Mets back at .500 mark for first time since April 9

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The Mets might not be contenders come July, but we can at least hold off on the fire sale talk for a few days. With a 2-1 win over the Yankees last night, the Mets are back at the .500 mark (22-22) for the first time since April 9.

R.A. Dickey, who entered the night with a 5.08 ERA, tossed six innings of one-run ball for his first win since his first start of the season. Justin Turner continued his hot hitting by going 3-for-4 with an RBI double while Daniel Murphy put the Mets ahead with a solo shot in the sixth inning. Francisco Rodriguez pitched for the third straight day and converted his 15th consecutive save.

The Mets were 5-13 as recently as April 20, but have won 17 out of their last 26 games. Yes, they have had some surprising contributions from the likes of the Jason Pridie and the aforementioned Justin Turner, but the big key has been the pitching staff. They have an impressive 2.89 ERA since April 20.

Sure, many still wonder when Sandy Alderson will take a hammer to the roster or how the club will find a way to avoid K-Rod’s vesting option, but the team’s recent surge should put a stop to all that. At least for a little while. It’s depressing, anyway. It’s time to enjoy the season for what it is.

Once again, Cy Young votes from the Tampa Bay chapter were interesting

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In 2016, Red Sox starter Rick Porcello narrowly and controversially eked ahead of then-Tigers starter Justin Verlander in Cy Young Award balloting, winning on points 137 to 132. Verlander was not included at all in the top-five of two ballots, both coincidentally belonging to writers from the Tampa Bay chapter, MLB.com’s Bill Chastain and Fred Goodall of the Associated Press. Verlander had more first-place votes than Porcello, but being left out of the top-five on two ballots was the difference maker.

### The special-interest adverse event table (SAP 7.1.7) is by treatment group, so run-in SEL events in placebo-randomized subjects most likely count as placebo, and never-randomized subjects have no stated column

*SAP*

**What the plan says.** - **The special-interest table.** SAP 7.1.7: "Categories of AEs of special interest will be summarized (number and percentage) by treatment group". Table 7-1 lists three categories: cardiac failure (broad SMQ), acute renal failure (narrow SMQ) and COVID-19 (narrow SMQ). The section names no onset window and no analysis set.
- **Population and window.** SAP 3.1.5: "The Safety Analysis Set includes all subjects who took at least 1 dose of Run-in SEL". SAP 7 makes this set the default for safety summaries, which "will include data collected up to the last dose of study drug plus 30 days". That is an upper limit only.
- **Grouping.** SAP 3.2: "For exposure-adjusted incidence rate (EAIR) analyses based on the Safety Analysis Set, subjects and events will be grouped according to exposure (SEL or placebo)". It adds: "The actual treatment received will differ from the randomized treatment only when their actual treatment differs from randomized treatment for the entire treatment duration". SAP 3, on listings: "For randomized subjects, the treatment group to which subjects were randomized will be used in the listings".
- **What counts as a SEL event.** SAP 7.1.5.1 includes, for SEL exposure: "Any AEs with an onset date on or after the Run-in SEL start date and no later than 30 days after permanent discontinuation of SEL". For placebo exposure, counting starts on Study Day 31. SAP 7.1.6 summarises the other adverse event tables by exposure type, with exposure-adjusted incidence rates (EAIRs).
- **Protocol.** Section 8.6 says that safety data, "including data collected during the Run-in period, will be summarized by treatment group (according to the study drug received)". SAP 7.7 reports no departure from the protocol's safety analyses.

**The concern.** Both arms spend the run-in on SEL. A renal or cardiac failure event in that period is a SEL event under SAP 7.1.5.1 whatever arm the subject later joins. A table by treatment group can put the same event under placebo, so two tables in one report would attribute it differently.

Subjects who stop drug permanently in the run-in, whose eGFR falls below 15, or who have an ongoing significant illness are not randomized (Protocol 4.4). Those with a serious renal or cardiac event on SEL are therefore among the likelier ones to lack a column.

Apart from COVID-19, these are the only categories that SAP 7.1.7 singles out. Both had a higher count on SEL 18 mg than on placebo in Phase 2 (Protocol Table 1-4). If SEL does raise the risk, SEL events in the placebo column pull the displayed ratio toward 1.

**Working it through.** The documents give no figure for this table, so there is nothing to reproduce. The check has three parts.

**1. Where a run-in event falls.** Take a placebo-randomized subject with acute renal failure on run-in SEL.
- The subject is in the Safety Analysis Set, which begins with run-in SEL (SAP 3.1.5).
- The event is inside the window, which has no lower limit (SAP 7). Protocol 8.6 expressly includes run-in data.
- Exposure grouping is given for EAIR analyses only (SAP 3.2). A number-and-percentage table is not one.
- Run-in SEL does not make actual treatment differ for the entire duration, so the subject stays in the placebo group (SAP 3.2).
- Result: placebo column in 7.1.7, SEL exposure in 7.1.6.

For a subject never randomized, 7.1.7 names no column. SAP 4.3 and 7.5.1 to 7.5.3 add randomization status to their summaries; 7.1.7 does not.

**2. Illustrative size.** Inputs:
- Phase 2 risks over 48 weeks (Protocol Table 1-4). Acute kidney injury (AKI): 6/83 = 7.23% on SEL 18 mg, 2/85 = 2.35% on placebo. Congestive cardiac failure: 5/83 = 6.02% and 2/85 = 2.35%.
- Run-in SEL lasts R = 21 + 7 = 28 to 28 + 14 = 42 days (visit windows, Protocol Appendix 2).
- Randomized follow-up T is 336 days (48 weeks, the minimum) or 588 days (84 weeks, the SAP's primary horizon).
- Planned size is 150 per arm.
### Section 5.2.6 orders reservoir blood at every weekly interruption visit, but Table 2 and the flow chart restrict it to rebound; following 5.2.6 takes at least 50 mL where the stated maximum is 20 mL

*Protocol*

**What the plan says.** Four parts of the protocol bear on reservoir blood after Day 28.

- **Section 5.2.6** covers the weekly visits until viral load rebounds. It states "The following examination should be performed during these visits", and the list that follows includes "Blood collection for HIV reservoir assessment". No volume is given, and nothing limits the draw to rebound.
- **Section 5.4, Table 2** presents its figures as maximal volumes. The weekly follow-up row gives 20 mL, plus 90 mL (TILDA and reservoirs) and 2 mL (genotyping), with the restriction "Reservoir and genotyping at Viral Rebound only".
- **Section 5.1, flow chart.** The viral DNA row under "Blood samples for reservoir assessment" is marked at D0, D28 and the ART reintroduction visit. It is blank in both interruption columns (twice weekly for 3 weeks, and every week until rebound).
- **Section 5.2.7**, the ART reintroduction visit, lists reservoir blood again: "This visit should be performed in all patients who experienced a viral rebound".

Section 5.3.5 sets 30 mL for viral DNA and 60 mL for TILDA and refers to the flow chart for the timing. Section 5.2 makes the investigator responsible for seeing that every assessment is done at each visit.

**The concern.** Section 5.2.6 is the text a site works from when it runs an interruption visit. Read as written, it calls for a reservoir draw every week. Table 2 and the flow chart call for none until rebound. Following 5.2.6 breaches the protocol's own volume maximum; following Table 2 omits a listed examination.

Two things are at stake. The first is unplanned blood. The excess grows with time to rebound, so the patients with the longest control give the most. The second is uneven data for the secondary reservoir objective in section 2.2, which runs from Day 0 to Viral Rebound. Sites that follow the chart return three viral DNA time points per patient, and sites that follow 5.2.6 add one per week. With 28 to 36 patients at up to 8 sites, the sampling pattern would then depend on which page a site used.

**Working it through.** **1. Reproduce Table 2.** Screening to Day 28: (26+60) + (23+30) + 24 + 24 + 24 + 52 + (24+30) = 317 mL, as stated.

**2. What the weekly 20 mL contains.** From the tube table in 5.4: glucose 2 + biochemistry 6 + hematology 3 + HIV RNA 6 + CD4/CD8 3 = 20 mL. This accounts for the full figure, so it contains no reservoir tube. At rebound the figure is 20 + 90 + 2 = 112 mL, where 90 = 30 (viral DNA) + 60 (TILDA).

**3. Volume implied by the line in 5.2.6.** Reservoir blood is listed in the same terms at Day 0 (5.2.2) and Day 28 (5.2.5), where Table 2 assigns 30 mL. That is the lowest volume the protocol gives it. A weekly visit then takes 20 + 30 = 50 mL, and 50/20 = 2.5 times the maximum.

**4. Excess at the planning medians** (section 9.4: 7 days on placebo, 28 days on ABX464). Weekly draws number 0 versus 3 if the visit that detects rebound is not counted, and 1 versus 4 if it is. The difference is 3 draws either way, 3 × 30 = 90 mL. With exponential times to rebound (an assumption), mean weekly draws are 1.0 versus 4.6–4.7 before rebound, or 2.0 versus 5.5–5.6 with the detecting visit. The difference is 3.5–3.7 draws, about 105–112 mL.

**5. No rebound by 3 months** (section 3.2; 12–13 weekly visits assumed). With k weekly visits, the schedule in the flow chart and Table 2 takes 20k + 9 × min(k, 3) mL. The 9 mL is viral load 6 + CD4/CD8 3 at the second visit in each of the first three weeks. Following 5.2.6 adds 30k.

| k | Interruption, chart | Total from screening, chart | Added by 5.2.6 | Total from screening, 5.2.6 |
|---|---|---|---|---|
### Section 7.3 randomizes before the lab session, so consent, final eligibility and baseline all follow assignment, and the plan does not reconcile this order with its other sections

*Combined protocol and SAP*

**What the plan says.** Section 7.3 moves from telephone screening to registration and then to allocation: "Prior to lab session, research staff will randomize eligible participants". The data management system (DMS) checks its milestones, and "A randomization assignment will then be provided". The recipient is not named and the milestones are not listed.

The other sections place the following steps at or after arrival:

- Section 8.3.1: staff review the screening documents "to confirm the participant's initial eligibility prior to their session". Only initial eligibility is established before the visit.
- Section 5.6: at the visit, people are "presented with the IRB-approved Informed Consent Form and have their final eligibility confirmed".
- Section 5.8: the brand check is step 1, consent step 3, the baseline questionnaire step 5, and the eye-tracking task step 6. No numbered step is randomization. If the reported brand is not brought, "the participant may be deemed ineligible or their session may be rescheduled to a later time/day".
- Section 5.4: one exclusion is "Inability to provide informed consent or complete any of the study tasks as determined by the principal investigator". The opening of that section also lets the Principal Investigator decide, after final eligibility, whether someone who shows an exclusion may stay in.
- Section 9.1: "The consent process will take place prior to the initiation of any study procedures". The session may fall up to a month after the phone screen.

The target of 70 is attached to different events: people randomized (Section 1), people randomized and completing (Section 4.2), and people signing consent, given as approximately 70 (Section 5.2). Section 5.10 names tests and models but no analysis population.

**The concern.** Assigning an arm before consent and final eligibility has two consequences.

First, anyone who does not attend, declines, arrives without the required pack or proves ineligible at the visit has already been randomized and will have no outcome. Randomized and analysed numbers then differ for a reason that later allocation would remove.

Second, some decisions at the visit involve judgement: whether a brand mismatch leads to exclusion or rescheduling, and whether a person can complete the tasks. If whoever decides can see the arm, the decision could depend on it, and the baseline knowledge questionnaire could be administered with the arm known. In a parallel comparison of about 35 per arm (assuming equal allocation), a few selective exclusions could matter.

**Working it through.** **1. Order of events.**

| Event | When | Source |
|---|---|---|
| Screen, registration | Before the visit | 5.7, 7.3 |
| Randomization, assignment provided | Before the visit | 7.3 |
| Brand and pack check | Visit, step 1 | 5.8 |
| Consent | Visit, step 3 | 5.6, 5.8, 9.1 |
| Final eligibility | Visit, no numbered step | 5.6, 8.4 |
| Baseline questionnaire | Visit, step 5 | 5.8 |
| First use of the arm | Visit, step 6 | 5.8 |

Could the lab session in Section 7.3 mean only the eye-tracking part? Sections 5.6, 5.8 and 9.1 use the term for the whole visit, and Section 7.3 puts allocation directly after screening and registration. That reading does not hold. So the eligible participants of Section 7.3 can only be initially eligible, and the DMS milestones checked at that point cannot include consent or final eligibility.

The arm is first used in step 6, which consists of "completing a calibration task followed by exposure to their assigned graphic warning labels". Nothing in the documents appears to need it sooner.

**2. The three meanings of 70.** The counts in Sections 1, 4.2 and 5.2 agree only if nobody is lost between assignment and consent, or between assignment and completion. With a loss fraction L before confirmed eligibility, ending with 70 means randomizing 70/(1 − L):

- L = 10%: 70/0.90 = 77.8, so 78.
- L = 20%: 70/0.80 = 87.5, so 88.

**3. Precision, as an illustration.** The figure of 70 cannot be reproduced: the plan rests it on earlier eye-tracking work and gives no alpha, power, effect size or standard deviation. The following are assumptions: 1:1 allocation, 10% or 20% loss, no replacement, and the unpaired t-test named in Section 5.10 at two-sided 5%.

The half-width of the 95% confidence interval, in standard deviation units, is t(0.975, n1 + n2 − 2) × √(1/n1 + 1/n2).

In the aftermath, Verlander’s then-fiancée Kate Upton fired off some angry tweets, as did Justin’s brother Ben.

Verlander was again in the running for the 2018 AL Cy Young Award. He again finished in second place, this time behind Blake Snell of the Rays. Snell had 17 first-place votes and 169 total points to Verlander’s 13 and 154. There weren’t any ballots that made a big difference like in 2016, but there were two odd ballots from the Tampa Bay chapter again.

If a chapter doesn’t have enough eligible voters, a voter from another chapter is chosen to represent that city. This year, Bill Madden of the New York Daily News was a replacement voter along with Mark Didtler, a freelancer for the Associated Press. Both writers voted for Snell in first place, reasonably. But neither writer put Verlander second, less reasonably, putting Corey Kluber there instead. Madden actually had Verlander fourth behind Athletics reliever Blake Treinen. Didtler had Treinen in fifth place. Two other writers had Verlander in third place: George A. King III of the New York Post and Paul Sullivan of the Chicago Tribune. The other 26 had Verlander in first or second place.

Voting Kluber ahead of Verlander doesn’t make any sense, especially we finally live in a world where a pitcher’s win-loss record isn’t valued highly. Kluber had 20 wins to Verlander’s 16 and pitched one more inning. In every other area, Verlander was better. ERA? Verlander led 2.52 to 2.89. Strikeouts? Verlander led 290 to 222. Strikeout rate? Verlander led 34.8% to 26.4%. Opponent batting average? Verlander led .198 to .222. FIP and xFIP? Verlander led both 2.78 and 3.03 to 3.12 and 3.08, respectively. And while Treinen had an excellent year, Verlander pitched 134 more innings, which is significant.

Upton had another tweet for the occasion: